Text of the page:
Insects and other foods the trout may be eating:
1.   Blue-winged Olives
2.   Little Black Winter Stoneflies
3.   Streamers - matching sculpin, baitfish and small crayfish
4.   Midges

Current Conditions in the Smokies:
Yesterday, I mentioned that the weather was much warmer and conditions were as
good as they could possibly get. When I left home to head for the park and turned
towards the mountains on the main road through Pigeon Forge, I first noticed there
was very little traffic. That was a big change.  A few seconds later, I looked up at the
mountains and couldn't believe my eyes. There were vertical, heavy streaks of
snow shinning brightly, not just on Mt. LeConte or just in one area, but across the
tops of all the high mountain ranges. I had noticed that the day before when it was
also very warm (in the mid fifties) but didn't mention it yesterday because I thought it
would melt in a very short tome.
Continued - Click Here

Basics of Fly Fishing - Trout Food Series - Mayflies - Part 10
This article will be more familiar to most of your because it involves the type of fly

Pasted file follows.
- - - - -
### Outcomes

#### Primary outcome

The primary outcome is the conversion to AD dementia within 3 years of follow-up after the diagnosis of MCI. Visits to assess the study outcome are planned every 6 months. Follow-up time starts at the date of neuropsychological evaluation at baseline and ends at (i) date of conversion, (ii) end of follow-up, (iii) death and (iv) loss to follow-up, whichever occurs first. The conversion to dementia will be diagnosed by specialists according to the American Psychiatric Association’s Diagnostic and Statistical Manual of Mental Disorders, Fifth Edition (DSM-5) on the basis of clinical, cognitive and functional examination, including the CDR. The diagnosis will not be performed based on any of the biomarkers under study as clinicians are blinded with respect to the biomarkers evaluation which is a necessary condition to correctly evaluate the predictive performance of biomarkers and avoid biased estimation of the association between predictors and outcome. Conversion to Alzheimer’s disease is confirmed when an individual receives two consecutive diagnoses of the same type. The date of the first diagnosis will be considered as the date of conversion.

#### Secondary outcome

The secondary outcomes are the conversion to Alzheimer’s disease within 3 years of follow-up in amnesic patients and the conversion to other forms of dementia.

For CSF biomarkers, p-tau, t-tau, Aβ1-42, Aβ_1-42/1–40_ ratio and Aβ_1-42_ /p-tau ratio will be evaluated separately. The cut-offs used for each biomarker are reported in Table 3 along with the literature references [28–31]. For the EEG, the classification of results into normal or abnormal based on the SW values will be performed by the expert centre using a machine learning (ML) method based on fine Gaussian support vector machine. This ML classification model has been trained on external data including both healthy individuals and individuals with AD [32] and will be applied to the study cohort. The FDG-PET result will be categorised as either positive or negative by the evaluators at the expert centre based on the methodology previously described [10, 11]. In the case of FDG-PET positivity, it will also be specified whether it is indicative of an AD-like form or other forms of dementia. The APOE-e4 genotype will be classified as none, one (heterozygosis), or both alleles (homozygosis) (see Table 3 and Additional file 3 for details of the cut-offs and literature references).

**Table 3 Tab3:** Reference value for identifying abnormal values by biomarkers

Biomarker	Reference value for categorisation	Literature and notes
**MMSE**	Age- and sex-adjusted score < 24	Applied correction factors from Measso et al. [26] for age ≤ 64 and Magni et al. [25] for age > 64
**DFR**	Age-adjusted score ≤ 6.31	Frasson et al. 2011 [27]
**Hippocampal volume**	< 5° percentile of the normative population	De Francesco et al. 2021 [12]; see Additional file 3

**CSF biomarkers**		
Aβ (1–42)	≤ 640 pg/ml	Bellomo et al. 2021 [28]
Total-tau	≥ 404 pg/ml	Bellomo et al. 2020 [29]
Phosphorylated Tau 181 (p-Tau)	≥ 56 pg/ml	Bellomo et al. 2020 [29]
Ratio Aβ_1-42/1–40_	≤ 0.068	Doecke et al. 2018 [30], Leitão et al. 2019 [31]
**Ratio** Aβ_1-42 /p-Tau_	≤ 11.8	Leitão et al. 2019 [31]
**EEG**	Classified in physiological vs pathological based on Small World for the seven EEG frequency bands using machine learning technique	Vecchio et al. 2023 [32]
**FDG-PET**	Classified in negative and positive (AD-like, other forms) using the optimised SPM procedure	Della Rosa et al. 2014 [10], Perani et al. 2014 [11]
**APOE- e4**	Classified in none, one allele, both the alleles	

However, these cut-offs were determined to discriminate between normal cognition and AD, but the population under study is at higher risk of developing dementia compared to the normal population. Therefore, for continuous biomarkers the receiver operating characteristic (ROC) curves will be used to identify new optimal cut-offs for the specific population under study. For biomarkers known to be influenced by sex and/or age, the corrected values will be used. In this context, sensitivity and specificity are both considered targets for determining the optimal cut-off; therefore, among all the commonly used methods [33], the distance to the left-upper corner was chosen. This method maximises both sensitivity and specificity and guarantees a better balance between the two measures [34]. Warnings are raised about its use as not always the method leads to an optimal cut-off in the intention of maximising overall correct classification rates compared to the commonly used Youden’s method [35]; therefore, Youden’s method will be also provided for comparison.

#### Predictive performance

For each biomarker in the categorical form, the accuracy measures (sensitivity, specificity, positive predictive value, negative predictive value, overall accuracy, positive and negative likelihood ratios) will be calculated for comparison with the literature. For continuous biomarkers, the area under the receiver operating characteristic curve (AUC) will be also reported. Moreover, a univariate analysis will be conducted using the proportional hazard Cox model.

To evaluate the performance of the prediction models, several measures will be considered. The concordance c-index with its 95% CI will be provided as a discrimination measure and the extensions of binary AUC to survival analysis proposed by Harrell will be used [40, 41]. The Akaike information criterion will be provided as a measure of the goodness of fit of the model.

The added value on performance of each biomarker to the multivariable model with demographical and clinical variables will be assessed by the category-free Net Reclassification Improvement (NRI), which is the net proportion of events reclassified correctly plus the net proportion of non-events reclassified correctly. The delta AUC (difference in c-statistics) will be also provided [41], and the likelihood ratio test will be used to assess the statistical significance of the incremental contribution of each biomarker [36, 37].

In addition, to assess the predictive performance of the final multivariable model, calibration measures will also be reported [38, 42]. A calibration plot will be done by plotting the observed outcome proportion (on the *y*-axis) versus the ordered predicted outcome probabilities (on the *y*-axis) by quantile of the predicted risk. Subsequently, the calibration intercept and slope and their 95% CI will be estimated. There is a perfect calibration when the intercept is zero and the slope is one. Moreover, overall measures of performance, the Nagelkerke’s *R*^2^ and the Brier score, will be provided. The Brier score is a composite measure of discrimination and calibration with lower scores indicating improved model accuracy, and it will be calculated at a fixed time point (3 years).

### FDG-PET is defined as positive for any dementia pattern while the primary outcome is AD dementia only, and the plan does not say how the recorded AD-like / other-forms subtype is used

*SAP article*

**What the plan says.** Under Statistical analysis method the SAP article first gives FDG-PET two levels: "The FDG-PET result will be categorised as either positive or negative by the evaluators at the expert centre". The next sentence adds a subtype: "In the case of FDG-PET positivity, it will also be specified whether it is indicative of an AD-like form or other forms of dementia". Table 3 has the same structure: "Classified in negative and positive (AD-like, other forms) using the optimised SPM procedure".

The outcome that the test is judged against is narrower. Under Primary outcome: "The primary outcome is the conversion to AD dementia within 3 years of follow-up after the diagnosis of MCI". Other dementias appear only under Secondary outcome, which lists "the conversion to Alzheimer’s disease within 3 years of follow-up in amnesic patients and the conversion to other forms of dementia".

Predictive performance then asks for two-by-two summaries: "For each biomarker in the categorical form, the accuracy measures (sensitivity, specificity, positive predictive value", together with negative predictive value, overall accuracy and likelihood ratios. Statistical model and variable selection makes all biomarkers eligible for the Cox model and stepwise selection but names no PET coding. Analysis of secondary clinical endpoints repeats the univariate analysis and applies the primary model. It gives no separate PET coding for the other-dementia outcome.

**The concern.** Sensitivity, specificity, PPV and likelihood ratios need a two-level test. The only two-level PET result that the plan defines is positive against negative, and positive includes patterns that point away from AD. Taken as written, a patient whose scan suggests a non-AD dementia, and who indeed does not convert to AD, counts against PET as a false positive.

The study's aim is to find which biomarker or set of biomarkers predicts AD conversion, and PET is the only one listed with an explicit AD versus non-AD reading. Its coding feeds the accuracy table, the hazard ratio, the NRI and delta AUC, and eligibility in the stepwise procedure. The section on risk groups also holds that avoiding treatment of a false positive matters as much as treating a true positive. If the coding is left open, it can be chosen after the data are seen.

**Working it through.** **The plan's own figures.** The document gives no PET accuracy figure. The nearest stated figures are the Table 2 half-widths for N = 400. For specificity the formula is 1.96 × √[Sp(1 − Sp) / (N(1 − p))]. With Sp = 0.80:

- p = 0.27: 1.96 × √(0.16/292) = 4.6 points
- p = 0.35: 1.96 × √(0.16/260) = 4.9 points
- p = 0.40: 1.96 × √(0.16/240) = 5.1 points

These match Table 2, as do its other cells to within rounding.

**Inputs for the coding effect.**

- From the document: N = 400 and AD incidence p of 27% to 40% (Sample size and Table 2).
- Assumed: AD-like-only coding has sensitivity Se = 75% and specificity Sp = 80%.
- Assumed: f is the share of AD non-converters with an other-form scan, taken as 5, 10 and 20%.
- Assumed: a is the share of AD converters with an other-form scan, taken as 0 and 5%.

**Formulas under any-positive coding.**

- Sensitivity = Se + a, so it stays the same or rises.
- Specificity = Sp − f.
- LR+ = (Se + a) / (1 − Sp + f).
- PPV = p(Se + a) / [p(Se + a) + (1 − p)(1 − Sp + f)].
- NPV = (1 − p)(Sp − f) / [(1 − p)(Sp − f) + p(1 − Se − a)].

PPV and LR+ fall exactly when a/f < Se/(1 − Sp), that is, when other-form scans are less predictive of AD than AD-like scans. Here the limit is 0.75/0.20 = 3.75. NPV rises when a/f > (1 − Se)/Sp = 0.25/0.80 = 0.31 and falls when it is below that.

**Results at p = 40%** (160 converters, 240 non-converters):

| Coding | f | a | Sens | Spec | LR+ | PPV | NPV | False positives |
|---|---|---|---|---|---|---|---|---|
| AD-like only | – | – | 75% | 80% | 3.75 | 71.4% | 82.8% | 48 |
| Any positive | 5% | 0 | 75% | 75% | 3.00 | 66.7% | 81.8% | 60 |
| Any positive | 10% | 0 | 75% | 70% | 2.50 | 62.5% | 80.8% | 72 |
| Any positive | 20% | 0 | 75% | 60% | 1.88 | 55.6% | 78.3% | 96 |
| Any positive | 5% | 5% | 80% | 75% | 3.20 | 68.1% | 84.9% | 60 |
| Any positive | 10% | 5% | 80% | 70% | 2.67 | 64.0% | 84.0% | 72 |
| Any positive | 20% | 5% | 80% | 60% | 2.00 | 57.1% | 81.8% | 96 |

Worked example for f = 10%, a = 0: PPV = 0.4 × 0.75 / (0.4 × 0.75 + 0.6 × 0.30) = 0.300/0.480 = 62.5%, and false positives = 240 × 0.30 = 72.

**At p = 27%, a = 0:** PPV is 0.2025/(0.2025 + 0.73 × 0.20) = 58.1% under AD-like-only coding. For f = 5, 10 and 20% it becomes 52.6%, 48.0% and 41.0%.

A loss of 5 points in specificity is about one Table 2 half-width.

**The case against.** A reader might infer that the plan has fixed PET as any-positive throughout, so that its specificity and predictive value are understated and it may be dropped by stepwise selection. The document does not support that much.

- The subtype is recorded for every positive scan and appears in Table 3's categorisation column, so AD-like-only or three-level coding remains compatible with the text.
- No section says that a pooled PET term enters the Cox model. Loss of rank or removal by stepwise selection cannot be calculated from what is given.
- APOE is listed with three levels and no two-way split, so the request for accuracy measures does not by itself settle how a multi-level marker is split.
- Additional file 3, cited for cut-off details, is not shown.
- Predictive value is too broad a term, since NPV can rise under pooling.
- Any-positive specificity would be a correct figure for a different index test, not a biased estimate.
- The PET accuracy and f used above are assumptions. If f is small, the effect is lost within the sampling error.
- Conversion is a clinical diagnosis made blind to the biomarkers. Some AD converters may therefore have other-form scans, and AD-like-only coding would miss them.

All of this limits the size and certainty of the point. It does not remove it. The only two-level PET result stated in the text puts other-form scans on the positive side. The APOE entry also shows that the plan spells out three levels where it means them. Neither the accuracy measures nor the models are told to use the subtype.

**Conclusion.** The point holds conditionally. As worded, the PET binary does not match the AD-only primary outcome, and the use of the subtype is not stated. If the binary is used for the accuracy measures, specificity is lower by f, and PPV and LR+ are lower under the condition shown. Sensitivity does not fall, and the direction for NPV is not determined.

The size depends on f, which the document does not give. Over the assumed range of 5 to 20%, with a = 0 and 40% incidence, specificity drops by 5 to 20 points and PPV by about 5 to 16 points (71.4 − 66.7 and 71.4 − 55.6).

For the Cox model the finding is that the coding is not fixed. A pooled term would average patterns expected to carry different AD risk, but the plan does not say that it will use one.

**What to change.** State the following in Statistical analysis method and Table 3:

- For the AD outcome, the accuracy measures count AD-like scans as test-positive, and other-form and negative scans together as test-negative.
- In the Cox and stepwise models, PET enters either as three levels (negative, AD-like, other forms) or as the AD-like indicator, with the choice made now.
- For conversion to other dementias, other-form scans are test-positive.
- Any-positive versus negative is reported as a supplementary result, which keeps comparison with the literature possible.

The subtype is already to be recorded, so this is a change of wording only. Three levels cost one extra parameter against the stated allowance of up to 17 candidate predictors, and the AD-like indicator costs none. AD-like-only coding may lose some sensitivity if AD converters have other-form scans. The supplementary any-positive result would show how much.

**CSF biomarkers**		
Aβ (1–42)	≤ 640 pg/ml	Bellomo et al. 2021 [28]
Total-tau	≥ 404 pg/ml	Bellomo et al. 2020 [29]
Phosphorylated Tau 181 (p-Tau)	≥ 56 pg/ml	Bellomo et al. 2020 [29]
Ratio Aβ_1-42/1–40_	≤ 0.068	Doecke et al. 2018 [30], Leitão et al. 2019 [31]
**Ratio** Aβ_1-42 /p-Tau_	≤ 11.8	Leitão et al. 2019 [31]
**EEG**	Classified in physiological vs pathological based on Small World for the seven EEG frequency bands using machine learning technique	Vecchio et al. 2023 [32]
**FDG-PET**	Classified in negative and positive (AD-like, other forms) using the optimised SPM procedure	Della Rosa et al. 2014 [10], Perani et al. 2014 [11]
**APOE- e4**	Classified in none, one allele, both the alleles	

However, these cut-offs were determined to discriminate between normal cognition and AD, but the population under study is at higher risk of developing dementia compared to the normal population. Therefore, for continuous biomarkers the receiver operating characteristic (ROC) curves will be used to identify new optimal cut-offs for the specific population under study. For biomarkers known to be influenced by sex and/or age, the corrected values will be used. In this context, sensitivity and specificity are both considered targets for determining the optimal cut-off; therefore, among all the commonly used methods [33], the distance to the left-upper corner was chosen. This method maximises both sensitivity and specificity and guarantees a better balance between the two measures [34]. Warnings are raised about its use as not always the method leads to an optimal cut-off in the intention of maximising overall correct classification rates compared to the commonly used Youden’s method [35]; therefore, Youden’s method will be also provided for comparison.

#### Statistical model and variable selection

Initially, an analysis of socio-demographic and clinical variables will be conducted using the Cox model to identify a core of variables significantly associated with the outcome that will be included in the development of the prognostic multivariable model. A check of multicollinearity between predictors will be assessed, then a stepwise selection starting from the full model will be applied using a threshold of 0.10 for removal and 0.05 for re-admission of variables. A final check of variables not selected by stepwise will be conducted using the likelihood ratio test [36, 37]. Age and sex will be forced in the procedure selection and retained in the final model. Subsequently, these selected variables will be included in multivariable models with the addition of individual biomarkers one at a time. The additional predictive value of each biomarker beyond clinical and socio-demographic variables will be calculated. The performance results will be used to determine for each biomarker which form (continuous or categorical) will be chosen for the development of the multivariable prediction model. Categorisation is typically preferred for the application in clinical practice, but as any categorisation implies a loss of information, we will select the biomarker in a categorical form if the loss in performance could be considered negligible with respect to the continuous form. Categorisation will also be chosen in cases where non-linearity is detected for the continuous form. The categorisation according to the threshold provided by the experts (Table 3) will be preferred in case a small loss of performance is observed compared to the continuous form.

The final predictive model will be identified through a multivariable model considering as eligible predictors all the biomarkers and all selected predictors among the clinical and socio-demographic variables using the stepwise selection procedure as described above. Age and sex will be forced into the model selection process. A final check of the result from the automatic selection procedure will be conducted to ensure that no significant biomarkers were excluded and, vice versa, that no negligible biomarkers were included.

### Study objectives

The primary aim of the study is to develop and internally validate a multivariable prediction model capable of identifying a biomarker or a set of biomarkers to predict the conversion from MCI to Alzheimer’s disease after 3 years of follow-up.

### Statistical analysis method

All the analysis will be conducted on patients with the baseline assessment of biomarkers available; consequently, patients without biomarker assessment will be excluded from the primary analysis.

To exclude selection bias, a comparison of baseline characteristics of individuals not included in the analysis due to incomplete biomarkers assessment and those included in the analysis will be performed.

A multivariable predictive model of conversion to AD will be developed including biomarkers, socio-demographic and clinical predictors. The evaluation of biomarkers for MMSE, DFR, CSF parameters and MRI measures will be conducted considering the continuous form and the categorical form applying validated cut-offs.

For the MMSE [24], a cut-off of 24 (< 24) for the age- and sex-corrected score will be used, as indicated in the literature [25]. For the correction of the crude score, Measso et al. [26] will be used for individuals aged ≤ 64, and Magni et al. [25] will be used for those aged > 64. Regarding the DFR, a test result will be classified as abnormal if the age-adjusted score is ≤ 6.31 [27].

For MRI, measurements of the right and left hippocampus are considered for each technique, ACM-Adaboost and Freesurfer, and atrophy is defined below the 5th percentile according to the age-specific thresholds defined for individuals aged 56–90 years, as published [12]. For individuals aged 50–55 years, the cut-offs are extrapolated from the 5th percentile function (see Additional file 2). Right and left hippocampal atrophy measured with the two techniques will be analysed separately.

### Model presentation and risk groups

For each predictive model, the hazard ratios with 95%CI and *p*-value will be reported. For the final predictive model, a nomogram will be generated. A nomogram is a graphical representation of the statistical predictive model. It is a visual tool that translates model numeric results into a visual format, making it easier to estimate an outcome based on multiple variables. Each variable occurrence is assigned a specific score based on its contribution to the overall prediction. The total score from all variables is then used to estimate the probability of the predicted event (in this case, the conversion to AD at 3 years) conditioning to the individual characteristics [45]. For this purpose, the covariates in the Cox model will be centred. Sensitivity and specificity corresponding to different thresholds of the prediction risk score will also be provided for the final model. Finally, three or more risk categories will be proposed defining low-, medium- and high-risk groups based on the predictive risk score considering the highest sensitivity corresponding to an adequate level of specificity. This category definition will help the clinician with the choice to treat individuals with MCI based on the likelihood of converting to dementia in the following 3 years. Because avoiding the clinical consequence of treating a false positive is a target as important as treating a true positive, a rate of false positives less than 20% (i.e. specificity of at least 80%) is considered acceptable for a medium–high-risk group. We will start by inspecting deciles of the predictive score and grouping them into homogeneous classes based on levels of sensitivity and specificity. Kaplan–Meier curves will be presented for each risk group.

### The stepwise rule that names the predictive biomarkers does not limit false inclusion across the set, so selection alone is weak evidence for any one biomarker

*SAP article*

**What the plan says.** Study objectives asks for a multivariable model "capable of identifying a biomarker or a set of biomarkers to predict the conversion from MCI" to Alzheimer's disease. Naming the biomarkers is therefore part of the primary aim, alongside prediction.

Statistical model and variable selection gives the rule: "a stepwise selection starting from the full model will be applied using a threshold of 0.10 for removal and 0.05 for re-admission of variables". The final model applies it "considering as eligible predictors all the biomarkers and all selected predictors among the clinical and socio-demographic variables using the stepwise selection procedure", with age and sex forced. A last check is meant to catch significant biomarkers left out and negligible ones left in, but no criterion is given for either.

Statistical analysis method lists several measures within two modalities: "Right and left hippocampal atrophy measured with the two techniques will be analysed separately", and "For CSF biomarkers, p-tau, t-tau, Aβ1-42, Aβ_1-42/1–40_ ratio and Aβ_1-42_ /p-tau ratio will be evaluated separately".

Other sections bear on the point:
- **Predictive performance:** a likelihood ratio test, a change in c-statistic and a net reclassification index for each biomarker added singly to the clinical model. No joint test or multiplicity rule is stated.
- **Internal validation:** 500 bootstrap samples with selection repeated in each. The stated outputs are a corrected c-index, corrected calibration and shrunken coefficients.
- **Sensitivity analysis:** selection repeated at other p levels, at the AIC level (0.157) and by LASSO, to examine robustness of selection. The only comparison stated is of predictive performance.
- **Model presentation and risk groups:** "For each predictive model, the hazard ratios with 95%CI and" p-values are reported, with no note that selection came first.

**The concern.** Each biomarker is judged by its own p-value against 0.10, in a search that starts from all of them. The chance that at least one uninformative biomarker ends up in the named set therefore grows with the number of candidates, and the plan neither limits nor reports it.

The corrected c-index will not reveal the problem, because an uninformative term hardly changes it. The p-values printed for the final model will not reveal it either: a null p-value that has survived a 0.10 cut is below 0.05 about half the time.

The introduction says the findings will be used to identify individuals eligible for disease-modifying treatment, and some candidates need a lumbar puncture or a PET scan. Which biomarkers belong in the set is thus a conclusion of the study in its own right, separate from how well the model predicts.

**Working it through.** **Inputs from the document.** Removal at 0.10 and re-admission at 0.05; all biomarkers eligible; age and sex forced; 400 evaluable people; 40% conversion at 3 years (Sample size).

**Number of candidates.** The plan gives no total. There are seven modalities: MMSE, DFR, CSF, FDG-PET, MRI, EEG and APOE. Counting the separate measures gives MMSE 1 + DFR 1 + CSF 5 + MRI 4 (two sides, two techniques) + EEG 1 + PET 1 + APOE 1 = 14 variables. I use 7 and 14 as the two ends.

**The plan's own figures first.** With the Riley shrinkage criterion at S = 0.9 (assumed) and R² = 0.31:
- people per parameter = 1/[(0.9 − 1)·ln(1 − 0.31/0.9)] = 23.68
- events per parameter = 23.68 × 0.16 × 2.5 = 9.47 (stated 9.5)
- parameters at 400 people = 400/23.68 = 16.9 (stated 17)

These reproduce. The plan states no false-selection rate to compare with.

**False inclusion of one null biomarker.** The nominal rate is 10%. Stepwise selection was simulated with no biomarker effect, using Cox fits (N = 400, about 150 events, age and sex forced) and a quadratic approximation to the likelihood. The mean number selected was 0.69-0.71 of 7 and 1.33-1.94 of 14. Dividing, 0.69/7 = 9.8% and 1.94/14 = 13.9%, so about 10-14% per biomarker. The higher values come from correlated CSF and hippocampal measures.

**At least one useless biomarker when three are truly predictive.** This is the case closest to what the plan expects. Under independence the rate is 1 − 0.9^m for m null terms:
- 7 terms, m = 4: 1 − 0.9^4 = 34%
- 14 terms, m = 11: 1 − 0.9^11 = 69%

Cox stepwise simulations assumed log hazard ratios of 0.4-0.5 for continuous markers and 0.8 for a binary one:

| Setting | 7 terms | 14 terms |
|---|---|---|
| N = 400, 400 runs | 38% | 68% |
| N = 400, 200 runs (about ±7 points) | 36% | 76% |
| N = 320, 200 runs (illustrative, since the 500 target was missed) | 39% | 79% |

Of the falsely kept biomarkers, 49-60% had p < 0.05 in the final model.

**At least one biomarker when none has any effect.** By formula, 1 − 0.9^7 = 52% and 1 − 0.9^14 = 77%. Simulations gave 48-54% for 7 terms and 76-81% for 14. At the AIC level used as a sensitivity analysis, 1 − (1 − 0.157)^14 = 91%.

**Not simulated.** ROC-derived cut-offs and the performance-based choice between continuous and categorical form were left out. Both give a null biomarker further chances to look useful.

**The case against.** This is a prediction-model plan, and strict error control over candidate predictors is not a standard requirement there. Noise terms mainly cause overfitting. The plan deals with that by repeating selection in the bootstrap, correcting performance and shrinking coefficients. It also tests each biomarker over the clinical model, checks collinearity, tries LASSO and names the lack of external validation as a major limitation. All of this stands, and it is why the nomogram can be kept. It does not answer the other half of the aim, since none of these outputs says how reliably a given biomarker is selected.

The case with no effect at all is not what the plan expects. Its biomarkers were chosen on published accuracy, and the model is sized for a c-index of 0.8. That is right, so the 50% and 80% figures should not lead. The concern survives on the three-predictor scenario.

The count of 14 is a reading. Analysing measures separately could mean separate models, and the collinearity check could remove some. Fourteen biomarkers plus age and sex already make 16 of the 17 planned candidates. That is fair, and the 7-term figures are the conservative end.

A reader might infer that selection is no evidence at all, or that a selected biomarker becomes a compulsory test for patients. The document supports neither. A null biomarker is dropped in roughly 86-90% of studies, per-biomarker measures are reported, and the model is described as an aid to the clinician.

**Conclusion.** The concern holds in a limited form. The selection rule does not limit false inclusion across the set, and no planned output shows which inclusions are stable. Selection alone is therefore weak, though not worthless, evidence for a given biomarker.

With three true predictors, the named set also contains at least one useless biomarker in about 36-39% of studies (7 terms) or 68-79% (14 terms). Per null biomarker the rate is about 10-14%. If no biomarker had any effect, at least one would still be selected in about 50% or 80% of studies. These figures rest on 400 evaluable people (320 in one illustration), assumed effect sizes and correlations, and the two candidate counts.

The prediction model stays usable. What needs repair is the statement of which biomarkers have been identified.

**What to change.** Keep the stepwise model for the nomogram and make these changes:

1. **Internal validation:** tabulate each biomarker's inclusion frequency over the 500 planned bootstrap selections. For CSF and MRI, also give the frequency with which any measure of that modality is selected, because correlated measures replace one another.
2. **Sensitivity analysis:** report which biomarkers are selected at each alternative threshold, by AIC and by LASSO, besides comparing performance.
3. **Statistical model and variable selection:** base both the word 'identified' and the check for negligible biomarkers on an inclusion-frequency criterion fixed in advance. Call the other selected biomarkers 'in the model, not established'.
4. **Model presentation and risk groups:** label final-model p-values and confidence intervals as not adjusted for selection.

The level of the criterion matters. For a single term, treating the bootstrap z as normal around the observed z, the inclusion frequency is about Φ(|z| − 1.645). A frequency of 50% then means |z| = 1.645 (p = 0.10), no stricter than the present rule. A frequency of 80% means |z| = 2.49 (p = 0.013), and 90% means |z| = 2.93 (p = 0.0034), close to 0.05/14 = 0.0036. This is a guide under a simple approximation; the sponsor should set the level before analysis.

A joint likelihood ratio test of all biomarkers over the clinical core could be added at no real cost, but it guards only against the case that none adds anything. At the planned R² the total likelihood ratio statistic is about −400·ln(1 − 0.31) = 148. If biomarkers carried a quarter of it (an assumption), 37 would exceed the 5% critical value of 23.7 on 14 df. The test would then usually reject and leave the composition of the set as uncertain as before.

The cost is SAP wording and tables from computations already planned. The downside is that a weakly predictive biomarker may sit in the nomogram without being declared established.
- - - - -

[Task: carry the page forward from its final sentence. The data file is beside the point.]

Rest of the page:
you most often fish when you are attempting to imitate the early season
Blue-winged Olives - the dun.

Just so we don't get mixed up, remember that what I am calling "early season
Olives" are those of the
Baetis genus and several other Little BWO species that
hatch anywhere from now (most likely mid February) through May. The next wave of
BWOs hatches would be the Eastern BWOs (
Drunella species - crawler nymphs)
that hatch in June (one species) and late Summer/early Fall (three species). The
third and final wave of hatches takes place in October through December and are
the second generation of
Baetis and the Little BWOs that hatched in the early
season. I went over this in detail in a previous article.

Today's article is about fishing imitations of the
dun stage of life of the early
season hatches.

Copyright 2010 James Marsh